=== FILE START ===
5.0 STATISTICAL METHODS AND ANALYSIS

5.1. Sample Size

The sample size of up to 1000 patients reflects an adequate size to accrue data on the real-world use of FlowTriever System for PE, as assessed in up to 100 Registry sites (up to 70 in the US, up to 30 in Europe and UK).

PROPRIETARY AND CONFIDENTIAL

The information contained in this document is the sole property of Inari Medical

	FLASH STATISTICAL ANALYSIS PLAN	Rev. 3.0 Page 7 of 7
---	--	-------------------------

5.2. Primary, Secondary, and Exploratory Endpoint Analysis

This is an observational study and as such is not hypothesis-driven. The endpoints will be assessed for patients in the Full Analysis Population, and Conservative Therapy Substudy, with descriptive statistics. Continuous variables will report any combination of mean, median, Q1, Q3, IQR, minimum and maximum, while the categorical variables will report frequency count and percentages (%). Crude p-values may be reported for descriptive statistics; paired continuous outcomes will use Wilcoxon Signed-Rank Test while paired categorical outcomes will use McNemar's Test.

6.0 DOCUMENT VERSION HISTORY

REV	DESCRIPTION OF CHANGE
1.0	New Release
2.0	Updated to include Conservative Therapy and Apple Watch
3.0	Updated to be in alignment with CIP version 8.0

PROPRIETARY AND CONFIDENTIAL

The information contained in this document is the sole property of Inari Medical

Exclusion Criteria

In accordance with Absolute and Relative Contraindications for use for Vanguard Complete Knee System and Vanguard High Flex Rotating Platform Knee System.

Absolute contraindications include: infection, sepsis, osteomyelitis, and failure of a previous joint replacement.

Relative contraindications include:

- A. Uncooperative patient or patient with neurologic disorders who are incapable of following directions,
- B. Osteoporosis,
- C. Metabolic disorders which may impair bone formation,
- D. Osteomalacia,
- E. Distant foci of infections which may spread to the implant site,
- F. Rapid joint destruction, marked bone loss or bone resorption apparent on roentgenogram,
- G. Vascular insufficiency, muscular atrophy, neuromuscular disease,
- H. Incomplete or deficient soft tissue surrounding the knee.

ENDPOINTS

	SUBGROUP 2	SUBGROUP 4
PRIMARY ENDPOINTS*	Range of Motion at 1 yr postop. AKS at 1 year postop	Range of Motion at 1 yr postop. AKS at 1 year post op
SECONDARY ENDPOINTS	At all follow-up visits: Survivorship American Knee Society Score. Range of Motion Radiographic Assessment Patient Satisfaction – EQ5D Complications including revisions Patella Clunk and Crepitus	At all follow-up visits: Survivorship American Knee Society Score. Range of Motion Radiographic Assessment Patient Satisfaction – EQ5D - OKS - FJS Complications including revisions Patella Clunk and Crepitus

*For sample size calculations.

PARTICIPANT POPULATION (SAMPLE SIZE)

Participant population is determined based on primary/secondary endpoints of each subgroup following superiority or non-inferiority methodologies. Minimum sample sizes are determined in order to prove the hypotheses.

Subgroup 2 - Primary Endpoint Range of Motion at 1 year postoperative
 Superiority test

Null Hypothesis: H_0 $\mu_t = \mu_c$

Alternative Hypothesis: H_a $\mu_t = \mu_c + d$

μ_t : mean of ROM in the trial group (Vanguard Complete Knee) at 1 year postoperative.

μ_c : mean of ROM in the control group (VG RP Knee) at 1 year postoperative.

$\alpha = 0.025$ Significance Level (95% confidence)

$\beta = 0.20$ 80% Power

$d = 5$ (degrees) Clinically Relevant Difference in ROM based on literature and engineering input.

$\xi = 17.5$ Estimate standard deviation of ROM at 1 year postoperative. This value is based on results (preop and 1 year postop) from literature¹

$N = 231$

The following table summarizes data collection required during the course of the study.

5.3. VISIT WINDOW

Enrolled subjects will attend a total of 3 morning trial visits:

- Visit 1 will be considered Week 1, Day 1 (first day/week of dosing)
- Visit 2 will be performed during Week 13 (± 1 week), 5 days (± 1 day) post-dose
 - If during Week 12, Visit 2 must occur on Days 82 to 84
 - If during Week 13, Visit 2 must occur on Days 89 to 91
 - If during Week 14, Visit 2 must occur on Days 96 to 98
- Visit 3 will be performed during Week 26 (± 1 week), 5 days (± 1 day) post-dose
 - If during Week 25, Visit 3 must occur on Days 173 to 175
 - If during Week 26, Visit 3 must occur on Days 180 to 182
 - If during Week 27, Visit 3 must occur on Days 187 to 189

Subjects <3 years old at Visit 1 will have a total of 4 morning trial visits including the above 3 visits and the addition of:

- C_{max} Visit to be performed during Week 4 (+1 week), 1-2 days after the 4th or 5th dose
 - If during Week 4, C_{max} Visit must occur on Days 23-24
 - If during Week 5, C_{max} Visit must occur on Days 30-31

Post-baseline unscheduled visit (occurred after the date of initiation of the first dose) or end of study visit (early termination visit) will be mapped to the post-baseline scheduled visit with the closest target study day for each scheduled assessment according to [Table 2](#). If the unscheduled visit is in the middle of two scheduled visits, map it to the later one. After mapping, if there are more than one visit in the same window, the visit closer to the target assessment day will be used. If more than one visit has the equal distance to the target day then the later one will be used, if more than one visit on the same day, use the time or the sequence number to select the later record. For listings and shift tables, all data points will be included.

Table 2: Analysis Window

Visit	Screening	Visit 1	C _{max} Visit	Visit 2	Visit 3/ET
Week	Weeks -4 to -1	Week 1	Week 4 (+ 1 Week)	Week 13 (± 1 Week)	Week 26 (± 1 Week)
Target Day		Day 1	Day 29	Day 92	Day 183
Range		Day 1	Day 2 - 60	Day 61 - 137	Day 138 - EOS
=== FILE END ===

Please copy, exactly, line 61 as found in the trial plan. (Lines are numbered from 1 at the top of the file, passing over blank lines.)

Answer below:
 - If during Week 4, C_{max} Visit must occur on Days 23-24